That’s the key – worth it. The amount I get out of the writing I do, either in the satisfaction that comes with fixing that plot hole while editing, or the enjoyment of writing that cool scene, or the sense of accomplishment that comes when someone else reads and compliments your work, has to exceed the amount of energy I spend forcing myself to write on days when I don’t want to, the amount of things I don’t get to do because I’m writing instead, and the amount of frustration I have over difficult sections.

I love writing. I honestly do. Even when I’m complaining to friends that a particular section is making me want to do violence unto my Word document. But I love it because I find it satisfying and rewarding. I find it more rewarding than I find it fun.

And that’s a more important question to ask when deciding if you want to devote your energy to writing. Don’t ask if it’s fun, because nothing is fun all the time, especially if you’re doing it while being aware of the flaws in your efforts. But the process of problem solving, meeting your goals for progress (even if, especially with writing, you have to whittle your own yardsticks) is rewarding. Having other people read and validate your efforts is rewarding.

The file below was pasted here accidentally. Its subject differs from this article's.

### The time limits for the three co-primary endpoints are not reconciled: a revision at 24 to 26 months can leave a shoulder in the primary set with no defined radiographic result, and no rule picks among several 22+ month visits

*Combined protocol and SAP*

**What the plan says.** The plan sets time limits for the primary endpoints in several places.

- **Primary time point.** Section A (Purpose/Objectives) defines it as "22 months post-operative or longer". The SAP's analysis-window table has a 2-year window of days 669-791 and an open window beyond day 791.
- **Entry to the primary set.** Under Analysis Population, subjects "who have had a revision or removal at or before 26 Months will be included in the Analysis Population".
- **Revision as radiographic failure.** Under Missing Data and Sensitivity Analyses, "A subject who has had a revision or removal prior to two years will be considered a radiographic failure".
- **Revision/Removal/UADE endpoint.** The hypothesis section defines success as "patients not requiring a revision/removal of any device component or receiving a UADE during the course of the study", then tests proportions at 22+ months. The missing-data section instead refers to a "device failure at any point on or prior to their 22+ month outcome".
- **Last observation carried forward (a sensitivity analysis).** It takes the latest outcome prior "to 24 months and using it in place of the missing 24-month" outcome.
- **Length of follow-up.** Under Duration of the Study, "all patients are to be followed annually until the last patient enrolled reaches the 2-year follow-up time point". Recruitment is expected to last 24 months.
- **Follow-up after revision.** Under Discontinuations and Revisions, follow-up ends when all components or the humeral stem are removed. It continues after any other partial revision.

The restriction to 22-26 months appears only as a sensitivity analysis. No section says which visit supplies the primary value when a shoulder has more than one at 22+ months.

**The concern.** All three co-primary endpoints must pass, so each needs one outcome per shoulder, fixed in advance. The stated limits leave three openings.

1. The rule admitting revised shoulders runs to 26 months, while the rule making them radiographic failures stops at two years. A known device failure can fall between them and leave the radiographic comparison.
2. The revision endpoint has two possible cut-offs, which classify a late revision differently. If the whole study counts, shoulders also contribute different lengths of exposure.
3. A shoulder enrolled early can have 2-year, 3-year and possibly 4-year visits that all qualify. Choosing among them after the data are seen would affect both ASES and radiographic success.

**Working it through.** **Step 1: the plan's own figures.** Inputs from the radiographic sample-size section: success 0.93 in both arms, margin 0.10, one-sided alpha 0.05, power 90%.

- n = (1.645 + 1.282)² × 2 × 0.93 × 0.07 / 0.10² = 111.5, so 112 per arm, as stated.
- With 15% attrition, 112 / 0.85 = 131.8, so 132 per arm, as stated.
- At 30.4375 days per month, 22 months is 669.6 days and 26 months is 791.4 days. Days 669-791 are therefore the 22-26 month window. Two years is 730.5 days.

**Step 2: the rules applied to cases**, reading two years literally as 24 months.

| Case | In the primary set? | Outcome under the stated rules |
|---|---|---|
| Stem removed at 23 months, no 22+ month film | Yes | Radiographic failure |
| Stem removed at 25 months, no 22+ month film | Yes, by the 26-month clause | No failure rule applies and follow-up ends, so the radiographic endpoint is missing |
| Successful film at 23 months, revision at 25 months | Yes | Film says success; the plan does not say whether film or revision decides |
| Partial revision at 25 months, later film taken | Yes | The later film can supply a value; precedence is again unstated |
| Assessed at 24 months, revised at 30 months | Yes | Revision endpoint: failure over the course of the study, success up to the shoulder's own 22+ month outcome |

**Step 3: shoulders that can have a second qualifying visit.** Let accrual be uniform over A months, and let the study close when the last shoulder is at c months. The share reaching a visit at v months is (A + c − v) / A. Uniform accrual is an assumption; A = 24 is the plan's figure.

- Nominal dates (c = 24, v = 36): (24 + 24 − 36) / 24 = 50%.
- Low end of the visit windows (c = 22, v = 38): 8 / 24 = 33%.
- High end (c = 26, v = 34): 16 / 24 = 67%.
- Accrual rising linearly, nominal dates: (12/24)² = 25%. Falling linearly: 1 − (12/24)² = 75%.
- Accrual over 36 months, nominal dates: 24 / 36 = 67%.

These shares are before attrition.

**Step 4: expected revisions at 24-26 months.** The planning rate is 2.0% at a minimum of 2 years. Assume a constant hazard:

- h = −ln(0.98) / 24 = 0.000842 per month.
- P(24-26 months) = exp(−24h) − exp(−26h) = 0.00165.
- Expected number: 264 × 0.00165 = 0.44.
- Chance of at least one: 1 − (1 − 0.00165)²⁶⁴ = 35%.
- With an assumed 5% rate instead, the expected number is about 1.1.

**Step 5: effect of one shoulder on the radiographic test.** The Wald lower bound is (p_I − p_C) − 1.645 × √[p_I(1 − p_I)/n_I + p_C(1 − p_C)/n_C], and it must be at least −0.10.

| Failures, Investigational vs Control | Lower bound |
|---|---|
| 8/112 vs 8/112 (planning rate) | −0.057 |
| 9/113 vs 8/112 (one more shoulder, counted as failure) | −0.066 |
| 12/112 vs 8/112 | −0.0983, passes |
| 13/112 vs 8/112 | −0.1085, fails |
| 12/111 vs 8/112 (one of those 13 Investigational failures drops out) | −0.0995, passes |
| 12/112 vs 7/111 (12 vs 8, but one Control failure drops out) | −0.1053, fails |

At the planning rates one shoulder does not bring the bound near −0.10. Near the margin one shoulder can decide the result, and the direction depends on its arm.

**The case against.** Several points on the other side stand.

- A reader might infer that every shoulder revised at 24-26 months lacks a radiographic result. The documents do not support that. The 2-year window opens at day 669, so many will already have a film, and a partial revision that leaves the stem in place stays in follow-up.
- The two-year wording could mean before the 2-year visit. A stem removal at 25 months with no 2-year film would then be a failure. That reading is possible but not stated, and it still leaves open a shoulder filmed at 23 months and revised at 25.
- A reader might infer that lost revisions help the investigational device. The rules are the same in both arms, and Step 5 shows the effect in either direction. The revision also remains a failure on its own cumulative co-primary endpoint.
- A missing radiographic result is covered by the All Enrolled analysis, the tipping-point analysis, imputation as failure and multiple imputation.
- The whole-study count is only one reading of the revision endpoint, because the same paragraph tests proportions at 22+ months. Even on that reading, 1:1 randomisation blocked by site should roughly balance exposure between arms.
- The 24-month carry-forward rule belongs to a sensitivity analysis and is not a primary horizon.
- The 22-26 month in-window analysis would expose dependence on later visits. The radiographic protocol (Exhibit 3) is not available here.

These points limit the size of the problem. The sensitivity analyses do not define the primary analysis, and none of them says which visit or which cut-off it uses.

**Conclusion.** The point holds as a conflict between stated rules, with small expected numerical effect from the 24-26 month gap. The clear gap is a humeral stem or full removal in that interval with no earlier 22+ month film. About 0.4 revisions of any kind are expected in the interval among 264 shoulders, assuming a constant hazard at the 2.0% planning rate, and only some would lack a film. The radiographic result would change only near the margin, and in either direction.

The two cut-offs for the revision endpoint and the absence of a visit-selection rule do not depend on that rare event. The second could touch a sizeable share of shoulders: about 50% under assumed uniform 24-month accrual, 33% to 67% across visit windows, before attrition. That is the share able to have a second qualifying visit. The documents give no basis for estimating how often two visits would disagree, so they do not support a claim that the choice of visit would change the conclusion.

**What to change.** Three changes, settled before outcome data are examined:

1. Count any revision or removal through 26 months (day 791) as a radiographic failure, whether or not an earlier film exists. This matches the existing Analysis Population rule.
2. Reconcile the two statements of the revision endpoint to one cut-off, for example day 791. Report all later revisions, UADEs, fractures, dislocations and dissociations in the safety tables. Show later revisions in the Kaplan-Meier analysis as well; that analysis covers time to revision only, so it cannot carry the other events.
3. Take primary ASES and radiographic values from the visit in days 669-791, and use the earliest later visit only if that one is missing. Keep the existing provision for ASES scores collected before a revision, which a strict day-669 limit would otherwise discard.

If you don’t find that that is the case, that solving those writing problems is not rewarding, or you’re giving up too much of your free time and opportunity to do other things in order to write, then there is no obligation for you to give up those things for writing. It’s your life, and it’s your choice what you do with your time.

But if writing is still rewarding and satisfying, even if right now whatever you’re doing is making you wish your document was in hard copy so you could throw it at something, then keep going and push through, or take a break and come back if you think that will help. Sometimes the frustration is temporary, sometimes it’s permanent. You can always come back to writing if you change your mind later.

In the meantime, I’m going to reread this post to try and motivate myself for these rewrites.